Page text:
A pipe 100 feet long and 20 inches in diameter contains water at 200°F flowing at a mass flow rate of 700 lbm/sec. The water has a density of 60 lbm/ft^{3} and a viscosity of 1.978×10^{-7} lbf-sec/ft^{2}. The relative roughness of the pipe is 0.00008. Calculate the head loss for the pipe.
Solution:
The sequence of steps necessary to solve this problem is first to determine the flow velocity. Second, using the flow velocity and the fluid properties given, calculate the Reynolds number. Third, determine the friction factor from the Reynolds number and the relative roughness. Finally, use Darcy's equation to determine the head loss.
Use the Moody Chart for a Reynolds number of 8.4×10^{7} and a relative roughness of 0.00008.
f = 0.012
$$ \begin{eqnarray} H_f &=& f ~{L \over D} ~{v^2 \over 2 ~g} \nonumber \\ &=& (0.012) ~{ 100 ~\text{ft} \over 20 ~\text{in} \left({1 ~\text{ft} \over 12 ~\text{in}}\right) } \cdot { \left(5.35 ~{\text{ft} \over \text{sec}}\right)^2 \over 2 \left(32.17 ~{\text{ft} \over \text{sec}^2}\right) } \nonumber \\ H_f &=& 0.32 ~\text{ft} \end{eqnarray} $$Minor Losses
The losses that occur in pipelines due to bends, elbows, joints, valves, etc. are sometimes called minor losses. This is a misnomer because in many cases these losses are more important than the losses due to pipe friction, considered in the preceding section. For all minor losses in turbulent flow, the head loss varies as the square of the velocity. Thus a convenient method of expressing the minor losses in flow is by means of a loss coefficient (k). Values of the loss coefficient (k) for typical situations and fittings is found in standard handbooks. The form of Darcy's equation used to calculate minor losses of individual fluid system components is expressed by Equation 3-15.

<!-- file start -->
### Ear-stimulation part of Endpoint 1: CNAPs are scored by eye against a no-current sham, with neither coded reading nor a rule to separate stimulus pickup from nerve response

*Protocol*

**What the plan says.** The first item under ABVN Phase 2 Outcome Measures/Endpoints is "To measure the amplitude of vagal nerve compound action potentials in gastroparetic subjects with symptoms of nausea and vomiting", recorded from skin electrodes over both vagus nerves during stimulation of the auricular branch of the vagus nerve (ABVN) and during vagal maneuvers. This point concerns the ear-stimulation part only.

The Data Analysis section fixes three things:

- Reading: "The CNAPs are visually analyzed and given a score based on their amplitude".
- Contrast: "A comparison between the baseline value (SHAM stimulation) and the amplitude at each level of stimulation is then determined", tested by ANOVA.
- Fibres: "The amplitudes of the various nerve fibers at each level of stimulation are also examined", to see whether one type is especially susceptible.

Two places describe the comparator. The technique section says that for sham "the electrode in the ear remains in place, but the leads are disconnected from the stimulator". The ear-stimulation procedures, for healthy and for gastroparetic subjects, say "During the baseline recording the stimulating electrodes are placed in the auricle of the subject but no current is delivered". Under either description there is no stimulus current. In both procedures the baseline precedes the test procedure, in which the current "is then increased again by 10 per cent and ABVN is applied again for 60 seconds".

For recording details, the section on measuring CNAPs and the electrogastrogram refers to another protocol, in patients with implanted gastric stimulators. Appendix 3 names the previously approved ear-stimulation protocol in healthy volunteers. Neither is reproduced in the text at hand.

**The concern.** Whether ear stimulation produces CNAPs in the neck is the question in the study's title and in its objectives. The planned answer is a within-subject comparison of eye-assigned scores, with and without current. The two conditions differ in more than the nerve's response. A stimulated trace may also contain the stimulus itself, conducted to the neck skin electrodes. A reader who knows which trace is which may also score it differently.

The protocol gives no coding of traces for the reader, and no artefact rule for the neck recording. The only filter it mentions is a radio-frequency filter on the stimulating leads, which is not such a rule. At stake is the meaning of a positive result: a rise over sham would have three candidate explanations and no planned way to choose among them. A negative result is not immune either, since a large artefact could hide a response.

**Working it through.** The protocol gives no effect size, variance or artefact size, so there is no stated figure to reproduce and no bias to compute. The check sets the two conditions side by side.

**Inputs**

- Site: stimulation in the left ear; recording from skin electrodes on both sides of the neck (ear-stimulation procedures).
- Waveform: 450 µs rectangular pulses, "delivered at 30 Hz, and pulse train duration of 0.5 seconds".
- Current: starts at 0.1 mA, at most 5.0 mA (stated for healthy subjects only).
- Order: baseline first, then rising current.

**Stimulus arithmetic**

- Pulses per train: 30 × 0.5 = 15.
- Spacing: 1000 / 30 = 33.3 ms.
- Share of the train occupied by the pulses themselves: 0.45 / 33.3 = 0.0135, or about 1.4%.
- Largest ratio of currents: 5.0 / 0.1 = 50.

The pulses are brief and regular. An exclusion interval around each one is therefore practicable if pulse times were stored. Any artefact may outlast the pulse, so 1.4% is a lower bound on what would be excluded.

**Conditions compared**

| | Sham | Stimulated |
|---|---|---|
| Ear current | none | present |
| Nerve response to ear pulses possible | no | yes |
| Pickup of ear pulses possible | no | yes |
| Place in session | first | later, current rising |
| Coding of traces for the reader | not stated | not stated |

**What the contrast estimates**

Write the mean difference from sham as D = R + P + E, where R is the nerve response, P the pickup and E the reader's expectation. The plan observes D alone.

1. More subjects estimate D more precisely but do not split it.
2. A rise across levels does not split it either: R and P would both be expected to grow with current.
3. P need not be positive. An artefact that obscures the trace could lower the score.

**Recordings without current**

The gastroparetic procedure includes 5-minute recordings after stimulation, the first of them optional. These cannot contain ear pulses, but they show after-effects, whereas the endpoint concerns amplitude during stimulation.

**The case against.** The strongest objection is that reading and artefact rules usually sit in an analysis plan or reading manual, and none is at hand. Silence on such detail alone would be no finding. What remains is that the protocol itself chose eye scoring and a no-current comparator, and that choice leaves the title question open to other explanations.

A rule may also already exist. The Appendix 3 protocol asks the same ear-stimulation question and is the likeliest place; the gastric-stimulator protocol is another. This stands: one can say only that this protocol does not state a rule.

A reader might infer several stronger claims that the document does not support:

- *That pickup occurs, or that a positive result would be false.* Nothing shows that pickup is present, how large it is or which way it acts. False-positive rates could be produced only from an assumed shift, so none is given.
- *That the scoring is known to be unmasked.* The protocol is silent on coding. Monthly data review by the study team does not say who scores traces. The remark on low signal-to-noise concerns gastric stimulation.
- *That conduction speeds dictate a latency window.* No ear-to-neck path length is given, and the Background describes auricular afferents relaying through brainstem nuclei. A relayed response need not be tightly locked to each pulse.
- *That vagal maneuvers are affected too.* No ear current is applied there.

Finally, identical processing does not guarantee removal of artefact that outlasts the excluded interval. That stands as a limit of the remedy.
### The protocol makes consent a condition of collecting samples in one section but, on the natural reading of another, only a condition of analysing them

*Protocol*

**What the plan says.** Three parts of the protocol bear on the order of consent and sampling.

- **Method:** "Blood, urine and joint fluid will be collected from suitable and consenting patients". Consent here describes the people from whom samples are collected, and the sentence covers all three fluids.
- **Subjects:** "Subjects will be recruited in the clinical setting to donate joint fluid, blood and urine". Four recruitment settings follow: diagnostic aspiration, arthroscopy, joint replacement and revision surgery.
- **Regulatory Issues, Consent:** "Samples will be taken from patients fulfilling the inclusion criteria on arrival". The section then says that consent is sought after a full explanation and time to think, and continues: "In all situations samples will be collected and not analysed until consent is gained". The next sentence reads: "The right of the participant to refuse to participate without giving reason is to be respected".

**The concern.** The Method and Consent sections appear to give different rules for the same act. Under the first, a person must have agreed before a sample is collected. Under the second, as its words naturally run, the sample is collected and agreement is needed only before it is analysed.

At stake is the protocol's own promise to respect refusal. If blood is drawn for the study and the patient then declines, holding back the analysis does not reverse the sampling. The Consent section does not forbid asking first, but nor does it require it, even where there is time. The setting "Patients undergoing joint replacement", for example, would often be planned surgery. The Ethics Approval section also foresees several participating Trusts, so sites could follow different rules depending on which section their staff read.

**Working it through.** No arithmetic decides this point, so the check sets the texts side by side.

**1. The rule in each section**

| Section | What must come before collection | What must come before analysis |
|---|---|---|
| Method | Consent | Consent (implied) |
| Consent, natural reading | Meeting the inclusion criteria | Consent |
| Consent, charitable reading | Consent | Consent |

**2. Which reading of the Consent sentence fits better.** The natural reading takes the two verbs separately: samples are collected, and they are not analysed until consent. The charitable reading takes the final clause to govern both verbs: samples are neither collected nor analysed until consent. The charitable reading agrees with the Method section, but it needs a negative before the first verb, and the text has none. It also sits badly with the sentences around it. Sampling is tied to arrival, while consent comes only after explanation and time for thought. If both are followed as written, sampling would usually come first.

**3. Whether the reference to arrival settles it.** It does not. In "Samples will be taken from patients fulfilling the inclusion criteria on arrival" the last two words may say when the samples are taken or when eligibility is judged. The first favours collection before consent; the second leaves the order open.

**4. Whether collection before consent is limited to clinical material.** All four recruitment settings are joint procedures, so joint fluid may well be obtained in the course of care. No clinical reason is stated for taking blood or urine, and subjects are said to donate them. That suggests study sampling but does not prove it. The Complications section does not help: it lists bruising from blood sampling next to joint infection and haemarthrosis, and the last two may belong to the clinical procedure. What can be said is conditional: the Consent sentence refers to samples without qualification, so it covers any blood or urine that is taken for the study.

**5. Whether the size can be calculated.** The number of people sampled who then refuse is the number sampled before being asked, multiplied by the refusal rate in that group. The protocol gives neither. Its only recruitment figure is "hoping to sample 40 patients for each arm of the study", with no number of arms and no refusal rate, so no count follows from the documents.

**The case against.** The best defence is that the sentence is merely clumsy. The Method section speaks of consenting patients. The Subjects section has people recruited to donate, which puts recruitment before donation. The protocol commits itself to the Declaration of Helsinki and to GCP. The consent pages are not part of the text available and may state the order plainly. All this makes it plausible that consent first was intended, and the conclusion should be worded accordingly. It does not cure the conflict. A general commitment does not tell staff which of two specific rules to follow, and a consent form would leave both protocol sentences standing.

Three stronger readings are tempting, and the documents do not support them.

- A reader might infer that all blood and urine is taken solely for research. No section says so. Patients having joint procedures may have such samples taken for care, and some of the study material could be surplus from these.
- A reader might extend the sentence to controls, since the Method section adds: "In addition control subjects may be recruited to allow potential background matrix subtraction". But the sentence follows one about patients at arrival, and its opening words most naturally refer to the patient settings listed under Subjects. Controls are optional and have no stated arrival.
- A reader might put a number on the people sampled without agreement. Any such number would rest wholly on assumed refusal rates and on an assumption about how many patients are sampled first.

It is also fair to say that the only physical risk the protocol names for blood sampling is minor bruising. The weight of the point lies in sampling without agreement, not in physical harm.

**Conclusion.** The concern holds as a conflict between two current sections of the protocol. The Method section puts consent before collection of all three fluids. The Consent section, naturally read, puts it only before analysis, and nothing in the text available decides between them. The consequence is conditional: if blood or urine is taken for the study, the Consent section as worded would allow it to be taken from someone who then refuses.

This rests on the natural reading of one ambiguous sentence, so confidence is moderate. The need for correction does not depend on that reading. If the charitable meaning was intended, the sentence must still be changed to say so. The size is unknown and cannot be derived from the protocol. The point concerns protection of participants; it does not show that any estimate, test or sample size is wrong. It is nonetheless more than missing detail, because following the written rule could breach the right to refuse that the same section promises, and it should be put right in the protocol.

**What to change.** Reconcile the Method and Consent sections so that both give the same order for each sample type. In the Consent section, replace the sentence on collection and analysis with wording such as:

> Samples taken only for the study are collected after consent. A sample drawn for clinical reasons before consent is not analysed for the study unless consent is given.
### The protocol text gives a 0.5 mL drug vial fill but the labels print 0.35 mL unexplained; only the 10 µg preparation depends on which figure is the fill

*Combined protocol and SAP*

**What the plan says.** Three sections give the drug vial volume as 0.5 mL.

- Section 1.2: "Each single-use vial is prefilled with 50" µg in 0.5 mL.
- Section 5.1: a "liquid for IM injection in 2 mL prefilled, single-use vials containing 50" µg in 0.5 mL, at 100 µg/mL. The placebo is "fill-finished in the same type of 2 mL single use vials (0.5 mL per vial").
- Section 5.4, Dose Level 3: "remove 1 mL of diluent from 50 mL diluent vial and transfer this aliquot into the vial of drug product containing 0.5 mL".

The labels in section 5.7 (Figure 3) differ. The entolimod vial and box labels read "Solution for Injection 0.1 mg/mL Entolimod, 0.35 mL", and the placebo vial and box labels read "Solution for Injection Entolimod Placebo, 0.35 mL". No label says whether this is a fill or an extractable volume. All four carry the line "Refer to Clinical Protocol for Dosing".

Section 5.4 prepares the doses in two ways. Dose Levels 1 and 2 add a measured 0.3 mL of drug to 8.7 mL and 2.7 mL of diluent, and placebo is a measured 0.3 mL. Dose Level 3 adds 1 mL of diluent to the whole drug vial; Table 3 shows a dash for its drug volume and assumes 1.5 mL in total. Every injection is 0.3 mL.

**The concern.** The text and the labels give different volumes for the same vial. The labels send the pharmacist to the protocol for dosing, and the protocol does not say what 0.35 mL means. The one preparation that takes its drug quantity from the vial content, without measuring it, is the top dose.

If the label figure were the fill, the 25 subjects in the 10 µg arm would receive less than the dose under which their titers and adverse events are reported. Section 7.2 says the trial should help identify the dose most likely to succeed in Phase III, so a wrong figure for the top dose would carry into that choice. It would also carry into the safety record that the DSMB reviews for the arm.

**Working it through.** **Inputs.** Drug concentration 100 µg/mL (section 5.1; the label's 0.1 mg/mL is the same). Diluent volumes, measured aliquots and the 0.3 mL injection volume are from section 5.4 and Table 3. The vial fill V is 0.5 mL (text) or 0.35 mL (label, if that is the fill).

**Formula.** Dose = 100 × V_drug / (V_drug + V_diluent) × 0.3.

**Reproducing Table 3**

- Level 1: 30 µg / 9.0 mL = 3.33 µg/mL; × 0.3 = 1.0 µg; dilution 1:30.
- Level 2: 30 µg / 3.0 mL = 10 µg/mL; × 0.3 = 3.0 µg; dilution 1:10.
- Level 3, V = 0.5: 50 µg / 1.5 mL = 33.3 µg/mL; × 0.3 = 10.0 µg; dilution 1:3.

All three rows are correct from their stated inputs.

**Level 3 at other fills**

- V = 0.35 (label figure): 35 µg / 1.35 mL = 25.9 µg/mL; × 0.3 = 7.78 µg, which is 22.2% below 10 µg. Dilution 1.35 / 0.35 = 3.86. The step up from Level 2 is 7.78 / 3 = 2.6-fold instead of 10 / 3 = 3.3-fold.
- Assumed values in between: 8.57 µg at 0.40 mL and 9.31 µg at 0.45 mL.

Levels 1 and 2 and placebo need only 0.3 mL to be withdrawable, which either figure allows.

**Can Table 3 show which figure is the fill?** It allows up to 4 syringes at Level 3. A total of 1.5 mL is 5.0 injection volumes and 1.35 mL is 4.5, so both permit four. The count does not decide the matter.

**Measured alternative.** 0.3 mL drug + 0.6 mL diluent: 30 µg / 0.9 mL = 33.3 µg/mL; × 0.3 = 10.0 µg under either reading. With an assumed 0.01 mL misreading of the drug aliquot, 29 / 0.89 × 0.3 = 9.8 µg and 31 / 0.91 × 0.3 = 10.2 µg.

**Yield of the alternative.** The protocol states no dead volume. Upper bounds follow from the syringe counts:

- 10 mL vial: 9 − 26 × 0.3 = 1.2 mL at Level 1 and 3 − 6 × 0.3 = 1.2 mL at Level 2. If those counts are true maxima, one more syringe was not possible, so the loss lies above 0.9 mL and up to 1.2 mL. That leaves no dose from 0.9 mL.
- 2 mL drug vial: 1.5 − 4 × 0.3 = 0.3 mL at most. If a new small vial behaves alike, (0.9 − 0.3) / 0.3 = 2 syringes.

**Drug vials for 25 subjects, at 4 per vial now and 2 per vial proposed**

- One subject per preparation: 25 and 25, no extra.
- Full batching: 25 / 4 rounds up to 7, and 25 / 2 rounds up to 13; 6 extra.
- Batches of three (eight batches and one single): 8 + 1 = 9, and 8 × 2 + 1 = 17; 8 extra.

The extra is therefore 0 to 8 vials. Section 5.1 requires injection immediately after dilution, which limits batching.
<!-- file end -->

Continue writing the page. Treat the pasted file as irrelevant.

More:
Equivalent Piping Length
Minor losses may be expressed in terms of the equivalent length (L_{eq}) of pipe that would have the same head loss for the same discharge flow rate. This relationship can be found by setting the two forms of Darcy's equation equal to each other.
$$ f ~{L \over D} ~{v^2 \over 2 ~g} = k ~{v^2 \over 2 g} $$This yields two relationships that are useful.
Typical values of L_{eq}/D for common piping system components are listed in Table 1. The equivalent length of piping that will cause the same head loss as a particular component can be determined by multiplying the value of L_{eq}/D for that component by the diameter of the pipe. The higher the value of L_{eq}/D, the longer the equivalent length of pipe.
Item | L_{eq}/D |
---|---|
Globe Valve | |
Conventional | 400 |
Y-Pattern | 160 |
Gate Valve | |
Fully Open | 10 |
75% Open | 35 |
50% Open | 150 |
25% Open | 900 |
Standard Tee | |
Flow through Run | 10 |
Flow through Branch | 60 |
90° Standard Elbow | 30 |
45° Standard Elbow | 16 |
Return Bend | 50 |
Example:
A fully-open gate valve is in a pipe with a diameter of 10 inches. What equivalent length of pipe would cause the same head loss as the gate valve?
Solution:
From Table 1, we find that the value of L_{eq}/D for a fully-open gate valve is 10.
L_{eq} = (L_{eq}/D) D
= 10 (10 inches)
= 100 inches
By adding the equivalent lengths of all components to the actual length of pipe in a system we can obtain the L_{eq} value for the entire piping system.